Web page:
The value of the U.S. dollar against the Brazilian Real fell 1.51 percent on Wednesday, with the Real-dollar exchange rate closing at 1.629 reais per dollar.
The drop was the lowest since Aug. 27, 2008, before the outbreak of the international financial crisis. It was the sharpest exchange rate fall registered in a single day since June 2010.
In the week, the U.S. dollar accumulated a depreciation of 1.87 percent against the Real. The U.S. currency fell 2.04 percent in March and 2.22 percent in 2011.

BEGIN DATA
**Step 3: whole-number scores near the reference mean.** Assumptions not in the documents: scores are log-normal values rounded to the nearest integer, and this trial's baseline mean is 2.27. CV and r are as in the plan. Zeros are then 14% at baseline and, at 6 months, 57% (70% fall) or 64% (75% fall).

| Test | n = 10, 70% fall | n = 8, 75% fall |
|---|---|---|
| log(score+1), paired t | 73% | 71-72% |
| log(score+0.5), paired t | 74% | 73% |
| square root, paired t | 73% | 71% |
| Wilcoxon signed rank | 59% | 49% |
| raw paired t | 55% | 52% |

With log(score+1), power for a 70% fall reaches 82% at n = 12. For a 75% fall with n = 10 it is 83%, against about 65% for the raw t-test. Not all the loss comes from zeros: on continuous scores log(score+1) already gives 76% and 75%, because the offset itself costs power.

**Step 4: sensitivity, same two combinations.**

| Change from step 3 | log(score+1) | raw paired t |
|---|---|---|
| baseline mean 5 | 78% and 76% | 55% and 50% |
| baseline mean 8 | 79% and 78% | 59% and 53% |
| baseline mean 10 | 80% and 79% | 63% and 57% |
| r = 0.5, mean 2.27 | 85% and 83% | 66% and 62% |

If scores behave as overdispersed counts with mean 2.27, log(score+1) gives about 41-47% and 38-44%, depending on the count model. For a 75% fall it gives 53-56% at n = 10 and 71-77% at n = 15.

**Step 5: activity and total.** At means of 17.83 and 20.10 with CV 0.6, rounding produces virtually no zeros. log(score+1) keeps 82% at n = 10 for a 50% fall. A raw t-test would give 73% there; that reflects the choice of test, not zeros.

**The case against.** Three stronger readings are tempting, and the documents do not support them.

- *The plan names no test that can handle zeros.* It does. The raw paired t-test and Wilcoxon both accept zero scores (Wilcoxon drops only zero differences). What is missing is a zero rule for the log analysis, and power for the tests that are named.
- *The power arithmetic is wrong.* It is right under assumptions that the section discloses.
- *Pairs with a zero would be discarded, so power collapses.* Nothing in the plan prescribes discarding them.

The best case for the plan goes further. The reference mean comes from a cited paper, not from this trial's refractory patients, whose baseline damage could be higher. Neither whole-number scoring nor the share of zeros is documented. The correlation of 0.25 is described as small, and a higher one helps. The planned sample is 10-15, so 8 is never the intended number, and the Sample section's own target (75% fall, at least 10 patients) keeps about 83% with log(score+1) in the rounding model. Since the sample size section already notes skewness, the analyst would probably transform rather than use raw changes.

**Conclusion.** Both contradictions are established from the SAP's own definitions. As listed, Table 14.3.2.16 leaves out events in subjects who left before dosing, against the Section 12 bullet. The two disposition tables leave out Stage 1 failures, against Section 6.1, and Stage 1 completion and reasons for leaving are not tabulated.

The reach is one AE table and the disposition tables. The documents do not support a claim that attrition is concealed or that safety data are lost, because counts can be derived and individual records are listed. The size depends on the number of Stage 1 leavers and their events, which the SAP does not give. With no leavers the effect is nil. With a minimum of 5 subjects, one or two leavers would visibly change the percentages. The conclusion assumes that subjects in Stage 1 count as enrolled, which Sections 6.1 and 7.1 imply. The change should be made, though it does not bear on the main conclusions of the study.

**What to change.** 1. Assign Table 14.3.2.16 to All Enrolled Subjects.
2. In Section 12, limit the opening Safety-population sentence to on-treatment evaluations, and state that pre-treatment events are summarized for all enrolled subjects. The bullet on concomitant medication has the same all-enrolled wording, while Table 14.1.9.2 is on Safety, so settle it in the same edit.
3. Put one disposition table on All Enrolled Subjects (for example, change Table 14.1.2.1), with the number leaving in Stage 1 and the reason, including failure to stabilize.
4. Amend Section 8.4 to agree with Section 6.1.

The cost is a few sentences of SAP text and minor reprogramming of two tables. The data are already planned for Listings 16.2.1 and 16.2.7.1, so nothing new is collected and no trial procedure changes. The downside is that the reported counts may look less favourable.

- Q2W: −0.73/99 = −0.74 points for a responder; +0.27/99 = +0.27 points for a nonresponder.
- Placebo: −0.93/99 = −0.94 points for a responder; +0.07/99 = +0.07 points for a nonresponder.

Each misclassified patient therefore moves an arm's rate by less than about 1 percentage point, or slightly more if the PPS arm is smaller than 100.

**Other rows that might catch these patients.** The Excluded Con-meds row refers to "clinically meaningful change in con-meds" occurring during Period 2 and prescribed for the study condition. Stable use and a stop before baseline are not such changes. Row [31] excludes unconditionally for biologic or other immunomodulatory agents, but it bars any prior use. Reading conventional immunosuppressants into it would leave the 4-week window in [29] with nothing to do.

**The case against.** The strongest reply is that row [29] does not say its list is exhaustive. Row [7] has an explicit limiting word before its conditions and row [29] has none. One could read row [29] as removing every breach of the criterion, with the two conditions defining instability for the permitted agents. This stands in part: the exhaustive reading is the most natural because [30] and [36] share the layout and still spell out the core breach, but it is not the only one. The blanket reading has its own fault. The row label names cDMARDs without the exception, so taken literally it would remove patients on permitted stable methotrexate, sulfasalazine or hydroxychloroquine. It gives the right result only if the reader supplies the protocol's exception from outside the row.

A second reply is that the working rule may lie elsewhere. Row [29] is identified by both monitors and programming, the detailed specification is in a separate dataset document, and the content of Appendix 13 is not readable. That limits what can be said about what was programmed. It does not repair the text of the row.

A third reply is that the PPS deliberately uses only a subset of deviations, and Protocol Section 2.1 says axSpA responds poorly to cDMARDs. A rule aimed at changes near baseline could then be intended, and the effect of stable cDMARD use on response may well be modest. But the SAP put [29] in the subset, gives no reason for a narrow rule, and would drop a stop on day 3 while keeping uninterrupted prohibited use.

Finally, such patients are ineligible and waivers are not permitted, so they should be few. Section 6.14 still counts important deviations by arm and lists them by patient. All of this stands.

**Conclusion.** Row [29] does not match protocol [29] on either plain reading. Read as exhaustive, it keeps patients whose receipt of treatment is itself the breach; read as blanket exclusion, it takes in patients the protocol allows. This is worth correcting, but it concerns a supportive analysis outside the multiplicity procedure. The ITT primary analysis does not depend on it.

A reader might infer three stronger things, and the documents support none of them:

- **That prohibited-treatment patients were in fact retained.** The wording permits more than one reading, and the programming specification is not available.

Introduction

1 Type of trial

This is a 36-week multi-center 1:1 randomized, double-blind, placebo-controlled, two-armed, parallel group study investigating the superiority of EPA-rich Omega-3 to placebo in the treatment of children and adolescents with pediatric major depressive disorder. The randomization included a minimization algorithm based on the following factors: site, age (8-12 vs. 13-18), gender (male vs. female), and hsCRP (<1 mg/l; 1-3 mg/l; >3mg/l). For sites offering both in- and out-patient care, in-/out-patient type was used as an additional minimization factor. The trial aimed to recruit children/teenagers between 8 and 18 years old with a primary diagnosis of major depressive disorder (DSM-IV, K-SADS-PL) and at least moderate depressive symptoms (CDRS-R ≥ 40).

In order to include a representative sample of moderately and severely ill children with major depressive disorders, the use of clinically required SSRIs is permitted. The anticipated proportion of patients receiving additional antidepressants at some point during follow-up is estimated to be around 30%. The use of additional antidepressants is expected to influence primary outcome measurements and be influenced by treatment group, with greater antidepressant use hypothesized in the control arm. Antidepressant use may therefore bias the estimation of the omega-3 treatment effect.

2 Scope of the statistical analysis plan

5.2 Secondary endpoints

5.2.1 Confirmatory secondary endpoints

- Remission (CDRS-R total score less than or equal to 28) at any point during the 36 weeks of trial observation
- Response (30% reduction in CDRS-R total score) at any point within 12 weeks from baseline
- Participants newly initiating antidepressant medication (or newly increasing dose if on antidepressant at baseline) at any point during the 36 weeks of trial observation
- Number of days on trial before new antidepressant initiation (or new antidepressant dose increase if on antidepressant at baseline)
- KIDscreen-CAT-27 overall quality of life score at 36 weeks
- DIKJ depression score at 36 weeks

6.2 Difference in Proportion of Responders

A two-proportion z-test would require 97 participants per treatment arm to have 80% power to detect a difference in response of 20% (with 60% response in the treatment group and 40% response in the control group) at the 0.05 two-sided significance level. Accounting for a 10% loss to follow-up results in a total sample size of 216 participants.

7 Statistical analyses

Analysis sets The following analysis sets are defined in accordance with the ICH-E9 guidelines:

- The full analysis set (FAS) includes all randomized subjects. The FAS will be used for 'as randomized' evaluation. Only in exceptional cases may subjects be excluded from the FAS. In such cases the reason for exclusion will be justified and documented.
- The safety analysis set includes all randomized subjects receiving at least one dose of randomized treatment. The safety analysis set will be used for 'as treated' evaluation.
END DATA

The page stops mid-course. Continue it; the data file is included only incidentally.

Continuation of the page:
The appreciation of the Real has prompted the Brazilian Central Bank to adopt multiple measures over the past few months to curb it.
The measures include changes in the cash reserve ratio, several dollar purchases in the spot market and some tax raises. They also aim at halting dollar inflow.
However, so far the measures have failed to produce the desired result. The dollar’s value continues to shrink and the net dollar inflow from January to mid-March surpassed that registered in the entire last year.